The 2019 Volkswagen Jetta GLI is fun, but it leaves something to be desired

My first car was a Jetta—a Tornado Red automatic 1992 GL. I was 17, and it met my discerning prerequisite of “cute Volkswagen.” I had no idea that there even was a sportier trim, called the GLI, but the joy I got from my Jetta turned me into an all-out VW enthusiast.

Today’s VW diehards in the U.S. have two standard-bearers of performance, both based on the Golf—the GTI and the Golf R. And now that the Jetta is based on the same MQB platform, the arrival of the 2019 Jetta GLI means there’s another member of the beloved sport-compact family in the mix. This one is a bit bigger, sports a trunk, but is otherwise essentially a GTI underneath.  

My first go at the new Jetta GLI is over Deal’s Gap, a road otherwise known as the Tail of the Dragon, where VW hosted journalists for the test drive. It’s a famous stretch best known among motorcyclists and drivers of tight-handling cars like Miatas, but if the GLI is anything like the nimble GTI it’s based on, the sporty sedan should at the very least be able to keep pace at the Tail of the Dragon and escape unscathed.

2019 Volkswagen Jetta GLI wheel detail
2019 Volkswagen Jetta GLI four and five door options

2019 Volkswagen Jetta GLI rear 3/4
2019 Volkswagen Jetta GLI interior

Like the GTI, the GLI uses the same turbocharged 2.0-liter four-cylinder engine, good for 228 horsepower—a welcome improvement over the base Jetta’s 147 horses. The GLI also boasts larger front brakes borrowed from the top-tier Golf R, multilink rear suspension instead of the base Jetta twist-beam setup, and an electronic limited-slip front differential. Crucially, too, the GLI comes with a six-speed manual transmission, unlike the outgoing GLI, which offered only a dual-clutch automatic. DSG fans can still get the optional seven-speed dual-clutch automatic transmission for $800 more.

Admittedly, the volume of enthusiasts that want a sporty, yet also approachable, sport-compact sedan is a sliver of the overall market. As the Jetta’s product planner, Daniel Shapiro, points out, the GLI is meant to compete with the Honda Civic Si and the Subaru WRX. That seems fair for the GLI S, which starts at $26,890 and comes with tons of standard kit like LED headlights and taillights, keyless entry, dual-zone climate control, and blind-spot monitoring. But once you cough up $30,090 for the GLI Autobahn, even with its fancy Digital Cockpit gauge cluster, leather seats, and remote start, VW’s sport sedan becomes more of a fully-loaded alternative to an entry-level Audi A3 or Mercedes A-Class.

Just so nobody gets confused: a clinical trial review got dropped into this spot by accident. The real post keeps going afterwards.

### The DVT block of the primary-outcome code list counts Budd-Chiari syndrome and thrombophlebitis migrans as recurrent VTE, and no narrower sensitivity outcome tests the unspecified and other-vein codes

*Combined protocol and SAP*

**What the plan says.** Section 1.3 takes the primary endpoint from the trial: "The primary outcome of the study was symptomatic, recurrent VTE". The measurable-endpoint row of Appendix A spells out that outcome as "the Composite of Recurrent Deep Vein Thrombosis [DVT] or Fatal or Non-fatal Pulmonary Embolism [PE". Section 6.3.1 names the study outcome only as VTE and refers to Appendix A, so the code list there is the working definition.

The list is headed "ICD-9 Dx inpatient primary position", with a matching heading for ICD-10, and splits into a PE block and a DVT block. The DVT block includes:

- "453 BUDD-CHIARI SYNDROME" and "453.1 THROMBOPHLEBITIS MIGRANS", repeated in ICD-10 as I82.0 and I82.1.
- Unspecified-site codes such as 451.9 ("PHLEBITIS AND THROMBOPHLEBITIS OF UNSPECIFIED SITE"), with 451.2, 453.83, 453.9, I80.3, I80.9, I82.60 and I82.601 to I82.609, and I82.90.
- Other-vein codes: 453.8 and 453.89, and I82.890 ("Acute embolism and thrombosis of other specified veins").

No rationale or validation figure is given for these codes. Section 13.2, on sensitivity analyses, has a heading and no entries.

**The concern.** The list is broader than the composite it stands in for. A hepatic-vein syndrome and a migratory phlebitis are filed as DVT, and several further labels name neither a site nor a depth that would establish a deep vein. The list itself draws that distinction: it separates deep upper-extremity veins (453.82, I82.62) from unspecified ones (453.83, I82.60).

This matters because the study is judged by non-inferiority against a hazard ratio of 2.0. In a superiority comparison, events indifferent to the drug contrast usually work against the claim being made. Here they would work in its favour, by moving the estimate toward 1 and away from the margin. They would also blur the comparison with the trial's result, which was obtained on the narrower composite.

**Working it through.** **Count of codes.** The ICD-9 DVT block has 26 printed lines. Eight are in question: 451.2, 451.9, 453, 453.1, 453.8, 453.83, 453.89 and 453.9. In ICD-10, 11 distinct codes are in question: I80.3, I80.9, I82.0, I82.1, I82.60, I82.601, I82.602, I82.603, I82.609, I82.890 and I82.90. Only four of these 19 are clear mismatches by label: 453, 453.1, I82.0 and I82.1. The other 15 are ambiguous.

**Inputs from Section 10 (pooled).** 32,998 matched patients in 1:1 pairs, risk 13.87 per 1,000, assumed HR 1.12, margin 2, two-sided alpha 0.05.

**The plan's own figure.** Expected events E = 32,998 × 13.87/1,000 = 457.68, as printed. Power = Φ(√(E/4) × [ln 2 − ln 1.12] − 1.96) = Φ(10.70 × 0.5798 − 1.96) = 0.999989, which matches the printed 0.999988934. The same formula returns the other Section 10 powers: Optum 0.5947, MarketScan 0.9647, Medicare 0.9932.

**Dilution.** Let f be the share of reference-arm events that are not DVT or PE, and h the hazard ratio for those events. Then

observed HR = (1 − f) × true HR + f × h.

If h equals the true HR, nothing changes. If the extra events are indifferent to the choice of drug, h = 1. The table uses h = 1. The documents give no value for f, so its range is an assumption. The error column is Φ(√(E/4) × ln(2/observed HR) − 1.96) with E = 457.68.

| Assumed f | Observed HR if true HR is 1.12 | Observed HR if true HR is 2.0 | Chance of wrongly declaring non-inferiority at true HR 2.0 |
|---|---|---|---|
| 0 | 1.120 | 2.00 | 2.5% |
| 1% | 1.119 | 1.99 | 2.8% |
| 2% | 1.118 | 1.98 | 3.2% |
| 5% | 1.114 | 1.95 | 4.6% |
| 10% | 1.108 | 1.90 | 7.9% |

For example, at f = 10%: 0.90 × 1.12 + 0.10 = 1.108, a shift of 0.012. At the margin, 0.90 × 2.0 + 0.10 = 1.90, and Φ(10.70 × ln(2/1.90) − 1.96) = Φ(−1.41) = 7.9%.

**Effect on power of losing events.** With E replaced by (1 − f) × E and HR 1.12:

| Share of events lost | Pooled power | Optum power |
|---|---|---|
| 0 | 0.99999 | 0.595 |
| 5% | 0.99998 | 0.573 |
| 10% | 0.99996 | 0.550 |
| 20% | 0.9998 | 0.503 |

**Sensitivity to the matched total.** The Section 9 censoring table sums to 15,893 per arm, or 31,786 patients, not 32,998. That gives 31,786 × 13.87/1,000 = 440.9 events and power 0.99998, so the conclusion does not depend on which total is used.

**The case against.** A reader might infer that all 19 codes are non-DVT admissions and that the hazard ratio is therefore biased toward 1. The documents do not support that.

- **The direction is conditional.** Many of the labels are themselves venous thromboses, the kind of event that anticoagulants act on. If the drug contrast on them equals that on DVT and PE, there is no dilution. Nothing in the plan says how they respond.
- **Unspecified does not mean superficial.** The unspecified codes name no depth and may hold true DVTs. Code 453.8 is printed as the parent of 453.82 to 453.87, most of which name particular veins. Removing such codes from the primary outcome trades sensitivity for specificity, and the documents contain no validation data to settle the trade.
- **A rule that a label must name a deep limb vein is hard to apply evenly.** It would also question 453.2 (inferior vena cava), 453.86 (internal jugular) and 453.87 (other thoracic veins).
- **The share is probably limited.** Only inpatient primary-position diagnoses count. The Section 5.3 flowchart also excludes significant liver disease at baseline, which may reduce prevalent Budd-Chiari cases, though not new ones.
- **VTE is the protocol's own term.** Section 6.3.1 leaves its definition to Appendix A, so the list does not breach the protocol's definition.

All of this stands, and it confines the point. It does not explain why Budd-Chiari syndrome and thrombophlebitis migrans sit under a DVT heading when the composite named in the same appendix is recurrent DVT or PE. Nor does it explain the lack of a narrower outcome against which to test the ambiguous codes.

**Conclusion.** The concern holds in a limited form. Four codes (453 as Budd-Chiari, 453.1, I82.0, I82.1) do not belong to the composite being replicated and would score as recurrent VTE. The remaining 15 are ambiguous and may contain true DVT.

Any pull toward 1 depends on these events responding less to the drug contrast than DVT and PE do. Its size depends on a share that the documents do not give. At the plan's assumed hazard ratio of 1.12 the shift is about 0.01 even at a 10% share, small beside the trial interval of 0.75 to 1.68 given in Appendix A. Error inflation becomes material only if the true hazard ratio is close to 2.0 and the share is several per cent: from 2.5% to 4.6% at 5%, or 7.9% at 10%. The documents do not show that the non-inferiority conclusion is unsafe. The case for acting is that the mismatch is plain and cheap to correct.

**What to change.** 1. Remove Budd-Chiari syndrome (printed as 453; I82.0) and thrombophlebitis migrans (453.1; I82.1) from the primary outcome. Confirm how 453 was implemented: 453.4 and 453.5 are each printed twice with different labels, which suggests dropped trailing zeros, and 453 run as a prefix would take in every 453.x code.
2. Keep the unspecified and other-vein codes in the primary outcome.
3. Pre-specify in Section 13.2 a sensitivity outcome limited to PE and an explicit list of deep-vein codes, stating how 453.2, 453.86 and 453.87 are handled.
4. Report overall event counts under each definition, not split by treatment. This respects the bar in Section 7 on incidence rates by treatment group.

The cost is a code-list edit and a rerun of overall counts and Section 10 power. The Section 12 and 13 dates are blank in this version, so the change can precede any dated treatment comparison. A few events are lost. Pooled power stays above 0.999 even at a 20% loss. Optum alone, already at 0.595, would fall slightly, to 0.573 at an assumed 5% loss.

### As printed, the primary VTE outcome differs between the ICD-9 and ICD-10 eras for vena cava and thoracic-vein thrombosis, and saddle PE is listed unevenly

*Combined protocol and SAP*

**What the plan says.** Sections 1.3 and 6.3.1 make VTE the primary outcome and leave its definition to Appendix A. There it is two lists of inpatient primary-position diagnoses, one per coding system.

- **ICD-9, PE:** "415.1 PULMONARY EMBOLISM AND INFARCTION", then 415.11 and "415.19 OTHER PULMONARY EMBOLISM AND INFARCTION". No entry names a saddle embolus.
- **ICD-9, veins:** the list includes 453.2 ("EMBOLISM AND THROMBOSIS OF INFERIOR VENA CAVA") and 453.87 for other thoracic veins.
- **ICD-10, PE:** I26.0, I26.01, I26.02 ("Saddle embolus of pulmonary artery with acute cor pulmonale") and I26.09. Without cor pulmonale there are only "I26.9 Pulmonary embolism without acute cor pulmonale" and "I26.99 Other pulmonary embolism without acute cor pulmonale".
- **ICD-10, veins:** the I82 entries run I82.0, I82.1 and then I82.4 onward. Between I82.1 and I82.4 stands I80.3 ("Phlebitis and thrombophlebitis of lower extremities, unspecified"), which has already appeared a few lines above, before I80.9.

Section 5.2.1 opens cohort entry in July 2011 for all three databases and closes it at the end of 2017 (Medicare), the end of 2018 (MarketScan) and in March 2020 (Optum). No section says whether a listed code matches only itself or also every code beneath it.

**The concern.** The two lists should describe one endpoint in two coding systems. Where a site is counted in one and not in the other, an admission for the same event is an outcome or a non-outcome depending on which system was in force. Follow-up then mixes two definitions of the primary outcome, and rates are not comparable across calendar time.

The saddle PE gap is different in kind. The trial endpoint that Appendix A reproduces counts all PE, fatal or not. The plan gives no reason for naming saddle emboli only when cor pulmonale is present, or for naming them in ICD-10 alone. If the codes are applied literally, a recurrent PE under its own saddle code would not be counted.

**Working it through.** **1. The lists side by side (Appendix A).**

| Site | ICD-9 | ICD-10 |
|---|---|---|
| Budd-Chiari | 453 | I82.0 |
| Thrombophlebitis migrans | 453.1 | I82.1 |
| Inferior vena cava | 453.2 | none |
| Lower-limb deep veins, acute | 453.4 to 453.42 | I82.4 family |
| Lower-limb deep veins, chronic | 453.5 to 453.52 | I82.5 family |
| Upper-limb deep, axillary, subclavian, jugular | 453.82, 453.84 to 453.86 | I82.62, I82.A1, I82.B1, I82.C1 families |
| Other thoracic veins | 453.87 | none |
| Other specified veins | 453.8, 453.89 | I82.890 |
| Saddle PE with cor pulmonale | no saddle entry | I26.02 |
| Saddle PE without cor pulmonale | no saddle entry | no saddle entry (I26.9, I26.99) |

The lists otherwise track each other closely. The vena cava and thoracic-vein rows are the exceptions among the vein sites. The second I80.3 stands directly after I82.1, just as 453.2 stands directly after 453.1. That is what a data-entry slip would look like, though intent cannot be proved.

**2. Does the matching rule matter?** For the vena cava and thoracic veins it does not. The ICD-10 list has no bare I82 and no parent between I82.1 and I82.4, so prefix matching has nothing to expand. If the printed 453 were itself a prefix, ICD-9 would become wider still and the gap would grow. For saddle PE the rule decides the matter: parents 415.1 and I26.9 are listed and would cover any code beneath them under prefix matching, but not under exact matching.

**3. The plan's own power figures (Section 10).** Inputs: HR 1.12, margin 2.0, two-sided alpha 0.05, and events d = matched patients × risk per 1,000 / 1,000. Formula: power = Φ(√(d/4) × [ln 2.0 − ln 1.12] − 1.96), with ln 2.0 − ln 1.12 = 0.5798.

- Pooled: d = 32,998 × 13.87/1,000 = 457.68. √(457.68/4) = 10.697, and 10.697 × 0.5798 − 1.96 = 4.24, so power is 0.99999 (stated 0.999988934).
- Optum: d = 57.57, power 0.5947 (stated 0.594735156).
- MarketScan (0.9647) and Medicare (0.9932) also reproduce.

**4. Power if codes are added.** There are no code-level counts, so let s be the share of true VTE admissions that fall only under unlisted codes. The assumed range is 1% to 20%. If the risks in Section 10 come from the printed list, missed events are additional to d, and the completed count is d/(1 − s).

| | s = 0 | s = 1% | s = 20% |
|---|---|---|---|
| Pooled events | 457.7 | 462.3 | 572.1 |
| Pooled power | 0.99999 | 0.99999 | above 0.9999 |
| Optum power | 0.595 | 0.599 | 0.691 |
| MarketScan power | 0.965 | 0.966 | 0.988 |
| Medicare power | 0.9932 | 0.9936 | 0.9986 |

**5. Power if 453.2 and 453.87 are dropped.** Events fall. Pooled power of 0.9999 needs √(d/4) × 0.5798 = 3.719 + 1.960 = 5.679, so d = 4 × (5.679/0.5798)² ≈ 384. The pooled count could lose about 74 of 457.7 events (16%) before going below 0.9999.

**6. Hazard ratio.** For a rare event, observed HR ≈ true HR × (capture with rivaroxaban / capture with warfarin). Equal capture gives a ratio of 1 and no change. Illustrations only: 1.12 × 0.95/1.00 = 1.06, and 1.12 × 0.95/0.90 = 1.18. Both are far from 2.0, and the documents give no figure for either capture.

Our test car for the Tail of the Dragon is a 35th Anniversary Edition model, which stickers for $27,690 and includes adaptive dampers on top of a litany of unique styling cues. Decked out with a contrast black roof, honeycomb grille, dual exhaust, red accent stripes, and red brake calipers, it looks purposeful and sporty, despite the fact that this is still a family-friendly sedan you’d happily use for your daily commute.

2019 Volkswagen Jetta GLI badge
2019 Volkswagen Jetta GLI side profile

2019 Volkswagen Jetta GLI driving

The GLI is also rewarding to drive, even (mostly) abiding by the Dragon’s 30-mph speed limit. In the manual car, the clutch is super light and easy to engage, and the shifter has a gentle feel as you engage each gear. The engine has so much available torque at the ready that it was almost too easy to stuff the car into third gear and run through the Dragon’s entire 11 miles. The chassis is responsive but also forgiving, certainly more so than in the more taut GTI. Those of us who were unfamiliar with the road were warned that the motorcyclists often take the racing line—that is, swing around a blind curve and a bike might be in your lane—but on those occasions, the 13.4-inch front brake rotors helped buy us plenty of time. With a quick stab of your foot the car slows down briskly and predictably, with a firm feel that comes through the brake pedal.

The chassis’ somewhat softer behavior compared to the GTI may leave enthusiasts somewhat wanting, but it gives the GLI a more approachable feel of its own that might be appropriate for the larger, more spacious Jetta. Still, this car feels somewhat half-hearted for a sports car, lacking fun personality elements like the GTI’s signature plaid seats and golf ball shift knob.

Should the GLI be every bit as good as the GTI? I think so. It used to be, even though it has never been lavished with the same kind of attention the GTI has enjoyed. For me, it doesn’t elicit the teenage thrill I remember from my first Jetta, but then again, I’m not a teenager anymore. That said, the GLI is awfully close to being as good as its hot-hatch sibling. If you for some reason need a trunk, look no further.

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